Montserrado County District # 4 Representative has call for an immediate change in the way the Country’s foreign policy has been crafted; something he termed as “traditional.”
Rep. Henry B. Fahnbulleh noted that the “traditional way” represented the era where Liberia was required to be present, just to be present, because it had certain degree of “status symbol,” that is identified as Africa oldest independent Republic.
“At that time our country was considered as Africa’s oldest independent republic, South of the Sahara and a chartered member that carried some degree of unselfish benefits for the leaders then,” adding “I can say without any degree of hesitation that Liberia’s foreign policy then gave more but received less.”
He made the assertions on Saturday, May 30, when he served as keynote speaker at the induction ceremony of officers-elect of the Gabriel L. Dennis Foreign Service Institute, at the Ministry of Foreign Affairs.
Speaking on the topic: “The Role of Emerging Diplomats in the Economic Diplomacy Agenda of Liberia,” the ruling Unity Party former secretary general, told the gathering that the role of emerging diplomat is actually within the realm of what they are exposed to, naming capacity building with exposure both foreign and domestic and renewed commitment to the country.
According to him, it is important that emerging diplomats acquired wise negotiation skills to influence other nations to look into their country’s direction.
“Language skills are asset for emerging diplomats because you would have to navigate your way in this highly competitive international environment,” the District #4 Rep. reminded the officers.
He continued, “All nations are pursuing their foreign policy interests and this creates an adversarial international system and thus role of the emerging diplomats is to acquire critical conflict resolutions and management skills.”
Interestingly, he said, development diplomacy inculcates economic policy issues wherein countries tackle the outside world to maximize their national gains in all field of activity including trade, investment and other forms of economically beneficial exchanges.
Rep.Fahnbulleh stressed that trade and commerce, profound economic skills, as well as, foreign policy skills, which he said, are actually tools to prepare as development diplomats.
Also speaking, Ambassador George W. Wallace, a long-serving Amb. in the nation’s Foreign Service, urged the officials to live exemplary lives and always keep themselves above reproach.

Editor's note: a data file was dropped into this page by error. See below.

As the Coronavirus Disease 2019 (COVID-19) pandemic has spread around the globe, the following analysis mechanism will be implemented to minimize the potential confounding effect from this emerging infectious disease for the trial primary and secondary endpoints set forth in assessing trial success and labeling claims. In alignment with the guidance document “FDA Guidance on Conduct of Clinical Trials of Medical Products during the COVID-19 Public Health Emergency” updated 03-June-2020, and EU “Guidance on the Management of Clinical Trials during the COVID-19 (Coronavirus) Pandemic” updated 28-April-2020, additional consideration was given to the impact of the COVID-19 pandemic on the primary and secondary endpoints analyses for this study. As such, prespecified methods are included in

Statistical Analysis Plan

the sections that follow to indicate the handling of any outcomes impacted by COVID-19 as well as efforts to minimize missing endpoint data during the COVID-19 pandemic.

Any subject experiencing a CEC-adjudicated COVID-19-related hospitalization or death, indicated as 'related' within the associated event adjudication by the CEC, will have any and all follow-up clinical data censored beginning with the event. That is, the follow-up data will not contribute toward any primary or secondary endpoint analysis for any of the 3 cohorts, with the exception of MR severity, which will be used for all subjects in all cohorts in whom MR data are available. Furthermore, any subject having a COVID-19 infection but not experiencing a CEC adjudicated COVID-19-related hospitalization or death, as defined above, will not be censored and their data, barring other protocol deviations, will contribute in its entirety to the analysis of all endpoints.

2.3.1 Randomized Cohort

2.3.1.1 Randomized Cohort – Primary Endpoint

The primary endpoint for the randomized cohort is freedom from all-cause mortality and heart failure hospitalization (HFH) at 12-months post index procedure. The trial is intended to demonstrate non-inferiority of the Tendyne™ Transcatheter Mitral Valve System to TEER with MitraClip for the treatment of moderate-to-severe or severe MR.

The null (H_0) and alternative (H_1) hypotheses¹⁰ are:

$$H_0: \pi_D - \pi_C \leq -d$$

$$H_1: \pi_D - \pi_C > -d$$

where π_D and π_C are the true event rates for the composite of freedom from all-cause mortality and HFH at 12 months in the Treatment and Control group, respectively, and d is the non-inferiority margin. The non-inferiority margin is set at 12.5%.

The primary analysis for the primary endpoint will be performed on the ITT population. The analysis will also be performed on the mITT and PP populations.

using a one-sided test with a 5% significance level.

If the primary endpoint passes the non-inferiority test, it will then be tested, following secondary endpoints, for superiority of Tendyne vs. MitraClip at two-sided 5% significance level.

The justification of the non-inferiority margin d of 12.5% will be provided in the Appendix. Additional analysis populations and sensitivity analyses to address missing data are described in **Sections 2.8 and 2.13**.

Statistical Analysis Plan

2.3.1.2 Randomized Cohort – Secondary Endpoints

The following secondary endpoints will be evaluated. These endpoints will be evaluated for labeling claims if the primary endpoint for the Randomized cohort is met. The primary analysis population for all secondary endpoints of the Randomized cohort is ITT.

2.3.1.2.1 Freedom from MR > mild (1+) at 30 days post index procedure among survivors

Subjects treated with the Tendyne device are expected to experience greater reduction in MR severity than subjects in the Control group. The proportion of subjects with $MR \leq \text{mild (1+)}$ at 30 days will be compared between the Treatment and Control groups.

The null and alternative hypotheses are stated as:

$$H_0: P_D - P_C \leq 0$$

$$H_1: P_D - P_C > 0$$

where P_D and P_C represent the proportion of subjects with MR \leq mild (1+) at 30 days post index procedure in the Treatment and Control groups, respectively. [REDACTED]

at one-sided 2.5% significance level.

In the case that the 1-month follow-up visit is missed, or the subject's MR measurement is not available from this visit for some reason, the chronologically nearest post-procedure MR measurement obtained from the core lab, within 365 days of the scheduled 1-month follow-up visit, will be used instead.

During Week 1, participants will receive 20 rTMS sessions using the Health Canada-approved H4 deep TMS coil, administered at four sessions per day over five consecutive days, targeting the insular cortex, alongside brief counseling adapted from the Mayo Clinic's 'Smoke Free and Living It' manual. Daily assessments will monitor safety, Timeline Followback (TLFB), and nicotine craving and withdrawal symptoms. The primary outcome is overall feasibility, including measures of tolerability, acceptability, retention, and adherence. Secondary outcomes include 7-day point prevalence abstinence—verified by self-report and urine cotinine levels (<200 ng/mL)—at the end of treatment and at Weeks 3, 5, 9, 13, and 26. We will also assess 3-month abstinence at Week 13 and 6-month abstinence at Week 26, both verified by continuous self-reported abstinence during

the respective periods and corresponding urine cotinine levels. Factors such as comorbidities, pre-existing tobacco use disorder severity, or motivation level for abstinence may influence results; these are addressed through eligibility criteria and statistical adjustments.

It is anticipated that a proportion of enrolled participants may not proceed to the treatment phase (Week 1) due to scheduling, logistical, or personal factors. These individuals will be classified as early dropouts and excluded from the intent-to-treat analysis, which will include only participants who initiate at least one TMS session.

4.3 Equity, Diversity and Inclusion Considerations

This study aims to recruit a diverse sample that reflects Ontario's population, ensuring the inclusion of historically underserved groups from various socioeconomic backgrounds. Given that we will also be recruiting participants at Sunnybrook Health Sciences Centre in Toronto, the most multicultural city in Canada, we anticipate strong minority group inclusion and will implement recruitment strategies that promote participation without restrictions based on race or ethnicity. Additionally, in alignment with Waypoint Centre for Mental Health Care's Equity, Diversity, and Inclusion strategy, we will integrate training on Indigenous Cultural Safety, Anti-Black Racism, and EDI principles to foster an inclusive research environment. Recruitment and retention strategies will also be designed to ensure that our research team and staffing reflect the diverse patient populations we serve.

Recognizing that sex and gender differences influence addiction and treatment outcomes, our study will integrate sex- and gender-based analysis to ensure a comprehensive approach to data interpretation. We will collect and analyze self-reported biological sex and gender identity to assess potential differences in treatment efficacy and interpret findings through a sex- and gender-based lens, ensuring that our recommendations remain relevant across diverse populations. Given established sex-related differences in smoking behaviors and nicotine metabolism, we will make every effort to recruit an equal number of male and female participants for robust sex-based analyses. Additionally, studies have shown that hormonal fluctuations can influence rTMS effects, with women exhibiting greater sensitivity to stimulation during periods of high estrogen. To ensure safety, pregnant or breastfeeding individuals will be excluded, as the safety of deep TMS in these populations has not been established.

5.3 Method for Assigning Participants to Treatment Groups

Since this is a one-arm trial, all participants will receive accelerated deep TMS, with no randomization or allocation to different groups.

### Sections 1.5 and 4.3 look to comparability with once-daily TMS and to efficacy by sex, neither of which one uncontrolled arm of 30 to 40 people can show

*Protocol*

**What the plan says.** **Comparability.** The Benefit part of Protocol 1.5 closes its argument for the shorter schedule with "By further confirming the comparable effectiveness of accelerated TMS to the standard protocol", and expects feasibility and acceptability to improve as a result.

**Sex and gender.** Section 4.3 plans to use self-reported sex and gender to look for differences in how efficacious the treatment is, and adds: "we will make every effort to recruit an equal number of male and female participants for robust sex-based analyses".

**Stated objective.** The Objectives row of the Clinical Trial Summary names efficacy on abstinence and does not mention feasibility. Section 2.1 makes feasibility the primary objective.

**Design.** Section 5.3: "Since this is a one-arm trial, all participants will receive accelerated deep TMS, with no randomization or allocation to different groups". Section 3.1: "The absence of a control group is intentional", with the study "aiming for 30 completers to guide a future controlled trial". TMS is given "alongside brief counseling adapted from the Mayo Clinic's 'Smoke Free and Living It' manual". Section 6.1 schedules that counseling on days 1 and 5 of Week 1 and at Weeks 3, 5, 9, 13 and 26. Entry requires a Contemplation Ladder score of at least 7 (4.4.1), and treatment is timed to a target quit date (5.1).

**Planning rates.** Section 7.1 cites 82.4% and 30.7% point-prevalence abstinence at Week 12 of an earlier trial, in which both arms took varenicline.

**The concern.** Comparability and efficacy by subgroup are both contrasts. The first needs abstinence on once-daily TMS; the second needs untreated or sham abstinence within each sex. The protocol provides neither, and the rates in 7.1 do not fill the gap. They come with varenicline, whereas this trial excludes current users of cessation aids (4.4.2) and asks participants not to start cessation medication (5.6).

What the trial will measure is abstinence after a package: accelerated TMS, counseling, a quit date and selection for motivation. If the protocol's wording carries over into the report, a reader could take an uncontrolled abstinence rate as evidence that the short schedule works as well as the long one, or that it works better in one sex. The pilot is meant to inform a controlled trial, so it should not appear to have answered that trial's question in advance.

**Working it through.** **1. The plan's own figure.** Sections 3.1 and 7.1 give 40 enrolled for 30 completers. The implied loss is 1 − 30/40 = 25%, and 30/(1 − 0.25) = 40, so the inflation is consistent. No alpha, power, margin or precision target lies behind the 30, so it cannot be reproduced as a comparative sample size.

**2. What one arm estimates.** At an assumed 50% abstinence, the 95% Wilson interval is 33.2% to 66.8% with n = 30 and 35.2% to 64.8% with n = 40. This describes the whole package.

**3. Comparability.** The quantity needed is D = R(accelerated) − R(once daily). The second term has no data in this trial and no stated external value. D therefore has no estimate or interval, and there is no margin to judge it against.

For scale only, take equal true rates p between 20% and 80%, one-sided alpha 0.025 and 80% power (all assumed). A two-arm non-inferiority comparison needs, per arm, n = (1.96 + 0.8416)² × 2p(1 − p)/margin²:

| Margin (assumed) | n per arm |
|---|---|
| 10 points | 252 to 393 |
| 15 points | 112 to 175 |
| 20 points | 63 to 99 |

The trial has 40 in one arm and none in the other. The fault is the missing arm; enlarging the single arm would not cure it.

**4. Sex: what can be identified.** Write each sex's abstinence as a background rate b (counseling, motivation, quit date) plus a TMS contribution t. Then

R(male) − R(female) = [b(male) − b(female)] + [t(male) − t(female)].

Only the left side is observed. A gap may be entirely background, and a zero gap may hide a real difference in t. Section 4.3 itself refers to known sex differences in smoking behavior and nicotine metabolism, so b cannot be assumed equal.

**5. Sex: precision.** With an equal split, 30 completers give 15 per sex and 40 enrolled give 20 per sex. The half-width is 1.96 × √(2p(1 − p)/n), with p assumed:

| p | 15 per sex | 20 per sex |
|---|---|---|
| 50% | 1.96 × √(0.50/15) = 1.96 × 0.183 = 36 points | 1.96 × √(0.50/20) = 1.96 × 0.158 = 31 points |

“This institute,” Wallace said, “is a famous school where people are trained as diplomats to serve as Ambassadors around the world.”
“Liberia is represented around the world and those who come to the institute are compared to work in all departments of the Ministry before leaving to serve the country out there,” the careered diplomat told the gathering.
Speaking on behalf of his colleagues, Talifa Roger Suah, president of the Foreign Service Institute (FSI) encouraged his comrades by saying, “there is nothing great in one’s life to better prepare him or herself to serve his or her country with distinction, but to receive national honors for the services rendered to the country.”
The FSI president explained that the role of a diplomat is more or like that of building cross-continental bridges that links people to markets, ports, and financial prospects with the aim of ensuring economic growth and sustainable development.
“Diplomats will continue to be more relevant in our contemporary society as globalization being the order of the day,” adding “countries cannot divorce the idea of interdependency, while protecting vital and national interests. We will always be at the forefront of promoting the image of our country.
He, however, called on the Ministry of Foreign Affairs (MOFA) to design internship program, which, according to him, would better prepared them for the service.
The inductees were Talifa Roger Suah, President of the Institute, Paula L. McBorrough, Vice President and Julius Kanubah, General Secretary. Other includes, Deddeh Tokpa, Financial Secretary, Theresa N. Perwehn, Treasurer and Alfreda B. Sambolah, Chaplain.
The program was also attended by officials of the Ministry of Foreign Affairs, Ghanaian Ambassador, Cameroonian Ambassador, and Minister of Education with host of diplomats accredited to Liberia.